Security outfit FireEye released some disappointing results and claim it is because firms are skimping on their security budgets.
FireEye forecast a bigger than expected loss for the first quarter and said it expected growth in cyber security spending to slow this year.
FireEye Chief Executive Dave DeWalt said sales across the industry were boosted by “emergency spending” last year as major hacking attacks prompted some companies to place massive orders.
“Now I see a much more normalized spending environment,” he said in an interview ahead of the company’s quarterly earnings call with analysts.
The company forecast an adjusted loss per share of 49-53 cents per share for the quarter ending March, bigger than the 40 cent loss analysts were expecting on average.
DeWalt said the buying of iSight Partners and Invotas this year would hurt profitability in the short term as both businesses were subscription-based.
Subscriptions bring in less money in the short term.
The company bought privately held iSight for $200 million in January to boost its cyber intelligence offerings for governments and businesses.
While demand for more sophisticated security offerings has surged in the face of an increase in cyber hacking, FireEye is facing intense competition from Palo Alto Networks, Proofpoint and Imperva.
FireEye’s fourth-quarter billings was $256.9 million – at the lower end of the $257 million-$258 million the company had estimated in January.
FireEye said net loss attributable to common shareholders increased to $136.1 million, or 87 cents per share, in the quarter ended Dec. 31, from $105.7 million, or 72 cents per share, a year earlier.
Revenue rose 29.2 percent to $184.8 million, missing analysts’ average estimate of $185.3 million.
The US President Barack Obama wants to spend $19 billion to spruce up the Land of the Fee’s cyber security.
In his fiscal 2017 budget proposal, Obama asked for $19 billion for cyber security across the US government, an increase of $5 billion over this year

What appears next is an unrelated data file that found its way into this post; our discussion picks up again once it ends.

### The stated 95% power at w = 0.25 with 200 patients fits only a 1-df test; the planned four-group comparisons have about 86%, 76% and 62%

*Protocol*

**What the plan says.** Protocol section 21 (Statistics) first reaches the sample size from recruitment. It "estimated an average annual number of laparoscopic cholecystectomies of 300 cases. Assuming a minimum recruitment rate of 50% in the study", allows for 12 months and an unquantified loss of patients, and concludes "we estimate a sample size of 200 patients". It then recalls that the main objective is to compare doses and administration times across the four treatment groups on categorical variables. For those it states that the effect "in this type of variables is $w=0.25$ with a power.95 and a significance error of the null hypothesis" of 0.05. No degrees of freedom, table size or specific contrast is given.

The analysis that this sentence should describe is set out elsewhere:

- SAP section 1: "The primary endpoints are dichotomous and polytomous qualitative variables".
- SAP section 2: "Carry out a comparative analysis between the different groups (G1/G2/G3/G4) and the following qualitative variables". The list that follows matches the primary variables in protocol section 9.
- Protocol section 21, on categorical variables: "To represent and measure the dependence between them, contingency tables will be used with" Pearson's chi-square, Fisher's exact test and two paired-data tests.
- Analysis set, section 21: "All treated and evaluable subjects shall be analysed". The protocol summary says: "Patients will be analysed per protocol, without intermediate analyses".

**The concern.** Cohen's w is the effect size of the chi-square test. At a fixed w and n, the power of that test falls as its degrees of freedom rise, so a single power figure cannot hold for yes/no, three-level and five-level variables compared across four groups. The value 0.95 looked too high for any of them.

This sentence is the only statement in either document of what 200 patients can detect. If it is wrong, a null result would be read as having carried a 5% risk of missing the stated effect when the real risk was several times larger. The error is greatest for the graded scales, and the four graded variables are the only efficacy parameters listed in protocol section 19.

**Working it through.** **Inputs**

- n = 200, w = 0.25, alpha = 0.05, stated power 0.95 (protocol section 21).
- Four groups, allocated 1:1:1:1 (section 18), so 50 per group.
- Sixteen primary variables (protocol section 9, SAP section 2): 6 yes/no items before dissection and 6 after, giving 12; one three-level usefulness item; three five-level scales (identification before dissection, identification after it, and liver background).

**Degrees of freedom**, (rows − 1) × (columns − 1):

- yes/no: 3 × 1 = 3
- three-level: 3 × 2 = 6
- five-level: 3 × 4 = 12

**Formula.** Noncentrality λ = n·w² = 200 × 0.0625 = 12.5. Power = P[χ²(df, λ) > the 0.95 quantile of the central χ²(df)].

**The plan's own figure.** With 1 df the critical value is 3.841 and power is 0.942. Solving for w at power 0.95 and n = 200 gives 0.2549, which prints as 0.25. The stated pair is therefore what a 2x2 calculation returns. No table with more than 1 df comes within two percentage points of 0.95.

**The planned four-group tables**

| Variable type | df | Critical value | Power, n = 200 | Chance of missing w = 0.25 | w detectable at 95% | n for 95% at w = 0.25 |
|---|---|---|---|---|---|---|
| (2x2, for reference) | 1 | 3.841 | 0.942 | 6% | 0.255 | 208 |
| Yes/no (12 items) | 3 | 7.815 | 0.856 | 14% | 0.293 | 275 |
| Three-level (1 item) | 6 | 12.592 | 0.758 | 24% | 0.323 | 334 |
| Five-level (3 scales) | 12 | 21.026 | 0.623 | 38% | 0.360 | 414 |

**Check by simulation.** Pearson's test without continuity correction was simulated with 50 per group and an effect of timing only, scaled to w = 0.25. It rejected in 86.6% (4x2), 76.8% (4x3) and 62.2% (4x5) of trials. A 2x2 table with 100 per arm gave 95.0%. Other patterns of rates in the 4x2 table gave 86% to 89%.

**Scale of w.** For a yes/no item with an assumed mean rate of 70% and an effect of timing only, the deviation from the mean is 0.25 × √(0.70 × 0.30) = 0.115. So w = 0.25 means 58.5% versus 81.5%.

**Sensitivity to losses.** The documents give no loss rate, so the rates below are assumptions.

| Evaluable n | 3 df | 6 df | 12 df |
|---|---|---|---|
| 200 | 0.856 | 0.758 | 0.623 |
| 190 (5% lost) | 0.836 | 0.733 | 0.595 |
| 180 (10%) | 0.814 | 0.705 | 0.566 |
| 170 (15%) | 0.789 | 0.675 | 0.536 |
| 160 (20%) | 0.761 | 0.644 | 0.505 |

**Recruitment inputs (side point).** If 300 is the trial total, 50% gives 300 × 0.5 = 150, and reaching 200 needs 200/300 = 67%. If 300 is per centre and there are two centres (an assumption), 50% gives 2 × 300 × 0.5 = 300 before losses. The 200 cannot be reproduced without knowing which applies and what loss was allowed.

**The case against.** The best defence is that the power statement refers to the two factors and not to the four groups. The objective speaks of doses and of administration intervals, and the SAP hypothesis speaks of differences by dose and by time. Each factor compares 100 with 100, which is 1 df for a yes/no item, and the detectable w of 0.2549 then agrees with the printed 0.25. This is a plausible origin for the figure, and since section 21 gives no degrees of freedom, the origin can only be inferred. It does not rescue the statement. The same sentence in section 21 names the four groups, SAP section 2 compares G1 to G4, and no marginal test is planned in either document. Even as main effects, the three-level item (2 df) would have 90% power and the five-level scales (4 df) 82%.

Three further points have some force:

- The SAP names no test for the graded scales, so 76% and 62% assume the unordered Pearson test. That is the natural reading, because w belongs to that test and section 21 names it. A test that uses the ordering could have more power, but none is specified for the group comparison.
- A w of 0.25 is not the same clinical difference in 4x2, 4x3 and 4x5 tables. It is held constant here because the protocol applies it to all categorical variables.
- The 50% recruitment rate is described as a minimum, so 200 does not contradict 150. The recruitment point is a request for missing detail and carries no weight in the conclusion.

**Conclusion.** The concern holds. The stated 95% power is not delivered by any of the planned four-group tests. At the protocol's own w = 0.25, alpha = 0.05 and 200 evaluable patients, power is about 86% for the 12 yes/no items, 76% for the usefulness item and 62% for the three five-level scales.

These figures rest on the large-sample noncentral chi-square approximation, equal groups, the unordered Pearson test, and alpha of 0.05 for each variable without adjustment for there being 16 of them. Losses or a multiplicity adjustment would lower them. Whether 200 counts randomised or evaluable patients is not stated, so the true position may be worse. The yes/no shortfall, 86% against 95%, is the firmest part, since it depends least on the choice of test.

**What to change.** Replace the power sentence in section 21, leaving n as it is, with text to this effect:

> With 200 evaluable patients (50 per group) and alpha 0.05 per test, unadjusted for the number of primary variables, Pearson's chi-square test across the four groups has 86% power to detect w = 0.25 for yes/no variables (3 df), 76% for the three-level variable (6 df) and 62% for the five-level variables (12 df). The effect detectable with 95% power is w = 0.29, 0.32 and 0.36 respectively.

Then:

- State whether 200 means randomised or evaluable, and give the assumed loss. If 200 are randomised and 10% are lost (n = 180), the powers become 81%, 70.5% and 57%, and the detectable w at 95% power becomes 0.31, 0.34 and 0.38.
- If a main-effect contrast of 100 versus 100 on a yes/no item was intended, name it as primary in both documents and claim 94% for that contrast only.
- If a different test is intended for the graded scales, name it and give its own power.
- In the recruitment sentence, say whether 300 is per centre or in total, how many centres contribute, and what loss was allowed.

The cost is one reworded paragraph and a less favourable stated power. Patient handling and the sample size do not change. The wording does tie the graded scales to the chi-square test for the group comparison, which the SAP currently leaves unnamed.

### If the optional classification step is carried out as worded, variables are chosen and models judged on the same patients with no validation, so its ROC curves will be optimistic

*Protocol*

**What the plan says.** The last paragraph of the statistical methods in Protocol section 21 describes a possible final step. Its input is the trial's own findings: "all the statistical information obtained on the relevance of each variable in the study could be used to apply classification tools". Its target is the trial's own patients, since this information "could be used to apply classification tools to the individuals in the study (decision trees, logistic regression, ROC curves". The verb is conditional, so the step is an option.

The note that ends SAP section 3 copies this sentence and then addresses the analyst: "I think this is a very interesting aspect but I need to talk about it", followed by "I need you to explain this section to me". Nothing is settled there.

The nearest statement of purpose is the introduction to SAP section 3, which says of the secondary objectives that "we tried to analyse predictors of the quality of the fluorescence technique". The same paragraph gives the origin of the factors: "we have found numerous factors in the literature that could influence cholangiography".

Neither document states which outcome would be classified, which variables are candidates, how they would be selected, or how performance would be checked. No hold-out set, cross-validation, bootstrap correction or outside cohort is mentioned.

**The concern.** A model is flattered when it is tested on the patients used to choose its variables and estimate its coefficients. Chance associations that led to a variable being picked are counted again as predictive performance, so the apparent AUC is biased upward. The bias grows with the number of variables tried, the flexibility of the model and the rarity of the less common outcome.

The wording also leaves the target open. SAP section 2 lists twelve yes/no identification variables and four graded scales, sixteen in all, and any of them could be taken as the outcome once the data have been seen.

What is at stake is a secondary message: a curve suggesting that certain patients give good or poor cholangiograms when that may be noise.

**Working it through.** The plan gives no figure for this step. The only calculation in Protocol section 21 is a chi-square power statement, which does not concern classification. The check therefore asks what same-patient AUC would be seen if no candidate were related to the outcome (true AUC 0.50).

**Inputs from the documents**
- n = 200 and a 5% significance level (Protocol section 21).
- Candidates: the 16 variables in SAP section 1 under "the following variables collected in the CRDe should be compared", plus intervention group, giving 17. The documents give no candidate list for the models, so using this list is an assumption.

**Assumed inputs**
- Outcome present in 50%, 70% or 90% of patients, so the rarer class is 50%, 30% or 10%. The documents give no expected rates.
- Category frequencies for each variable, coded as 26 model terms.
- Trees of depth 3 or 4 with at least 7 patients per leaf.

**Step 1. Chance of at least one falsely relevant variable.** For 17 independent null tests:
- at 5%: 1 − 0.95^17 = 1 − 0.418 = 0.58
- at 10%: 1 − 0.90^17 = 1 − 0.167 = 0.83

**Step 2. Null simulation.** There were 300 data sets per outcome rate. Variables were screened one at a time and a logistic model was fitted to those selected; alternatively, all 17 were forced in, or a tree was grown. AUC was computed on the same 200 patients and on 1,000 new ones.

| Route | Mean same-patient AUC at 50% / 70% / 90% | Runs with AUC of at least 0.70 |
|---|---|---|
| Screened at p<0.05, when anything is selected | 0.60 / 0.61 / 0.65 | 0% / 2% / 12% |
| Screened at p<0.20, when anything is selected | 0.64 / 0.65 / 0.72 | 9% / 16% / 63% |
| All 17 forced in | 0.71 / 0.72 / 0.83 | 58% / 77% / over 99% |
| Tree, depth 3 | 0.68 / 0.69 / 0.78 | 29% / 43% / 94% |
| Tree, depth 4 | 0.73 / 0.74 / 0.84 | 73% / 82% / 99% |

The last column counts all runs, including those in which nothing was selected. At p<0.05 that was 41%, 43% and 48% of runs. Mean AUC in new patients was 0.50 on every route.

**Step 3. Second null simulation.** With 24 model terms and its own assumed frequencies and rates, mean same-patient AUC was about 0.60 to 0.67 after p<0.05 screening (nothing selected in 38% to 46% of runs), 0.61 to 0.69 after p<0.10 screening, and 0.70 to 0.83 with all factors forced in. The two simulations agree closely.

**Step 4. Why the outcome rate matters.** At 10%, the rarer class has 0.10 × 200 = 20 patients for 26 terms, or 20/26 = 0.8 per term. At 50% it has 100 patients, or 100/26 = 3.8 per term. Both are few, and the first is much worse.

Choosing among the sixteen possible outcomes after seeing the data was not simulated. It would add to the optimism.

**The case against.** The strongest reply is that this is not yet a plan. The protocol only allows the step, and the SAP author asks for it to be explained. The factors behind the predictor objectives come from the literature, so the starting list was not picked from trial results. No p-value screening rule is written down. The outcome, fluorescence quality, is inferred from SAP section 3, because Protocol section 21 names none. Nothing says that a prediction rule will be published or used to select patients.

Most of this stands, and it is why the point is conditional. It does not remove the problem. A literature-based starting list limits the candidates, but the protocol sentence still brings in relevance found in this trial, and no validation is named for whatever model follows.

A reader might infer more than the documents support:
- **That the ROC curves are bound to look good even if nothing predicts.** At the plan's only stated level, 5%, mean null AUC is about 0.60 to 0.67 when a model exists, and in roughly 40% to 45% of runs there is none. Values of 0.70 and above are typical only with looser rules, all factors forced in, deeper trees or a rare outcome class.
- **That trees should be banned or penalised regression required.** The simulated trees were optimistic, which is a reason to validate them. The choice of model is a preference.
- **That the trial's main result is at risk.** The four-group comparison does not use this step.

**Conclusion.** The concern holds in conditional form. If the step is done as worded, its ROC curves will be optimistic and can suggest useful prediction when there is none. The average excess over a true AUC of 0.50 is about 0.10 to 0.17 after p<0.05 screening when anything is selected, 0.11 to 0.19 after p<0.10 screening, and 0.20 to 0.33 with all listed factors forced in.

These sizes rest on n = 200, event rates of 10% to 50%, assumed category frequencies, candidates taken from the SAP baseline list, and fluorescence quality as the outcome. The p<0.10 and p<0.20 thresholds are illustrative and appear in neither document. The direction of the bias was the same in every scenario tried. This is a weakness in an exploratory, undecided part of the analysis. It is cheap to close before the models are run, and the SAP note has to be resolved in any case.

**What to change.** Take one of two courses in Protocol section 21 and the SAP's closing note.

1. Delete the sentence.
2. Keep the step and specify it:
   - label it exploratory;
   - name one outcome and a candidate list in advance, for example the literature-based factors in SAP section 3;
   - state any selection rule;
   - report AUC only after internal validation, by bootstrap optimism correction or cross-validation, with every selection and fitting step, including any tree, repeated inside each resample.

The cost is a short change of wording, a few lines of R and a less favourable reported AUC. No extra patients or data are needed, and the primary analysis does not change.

While the White House’s overall cunning plan faces tough going in the Republican-controlled Congress, increased cyber security funding has bipartisan support.
Obama’s director of national intelligence, James Clapper, warned congress that cyber threats “could lead to widespread vulnerabilities in civilian infrastructures and U.S. government systems.”
The Obama initiative calls for a more than one-third increase from the $14 billion appropriated this year and would include $3.1 billion for technology modernisation at various federal agencies.
The US government has suffered a series of high-profile hacks against the government and companies like Sony Pictures and Target.
Those difficulties played out publicly last year when the Office of Personnel Management announced it had fallen victim to a hack that lifted sensitive information on roughly 22 million individuals from its databases.
A government watchdog report last month concluded the government’s cyber defense system, known as Einstein, is ineffective at combating hackers.
The White House set up a presidential commission on cyber security, which would make recommendations for strengthening defenses over the next decade. A new position of federal chief information security officer also would be established.
Bleeping Computer has been sued by Enigma Software Group after posting a bad review of their core product SpyHunter in 2014.
Enigma Software claims the review was false, disparaging, and defamatory. A court case is going to be interesting the review provides links to support each claim. What Enigma seems to be hoping is that the jury will be influenced by the fact that Bleeping Computer participates in a number of affiliate programs, including run by its sworn rival Malwarebytes.
The lawsuit says, “Bleeping has a direct financial interest in driving traffic and sales to Malwarebytes and driving traffic and sales away from ESG.”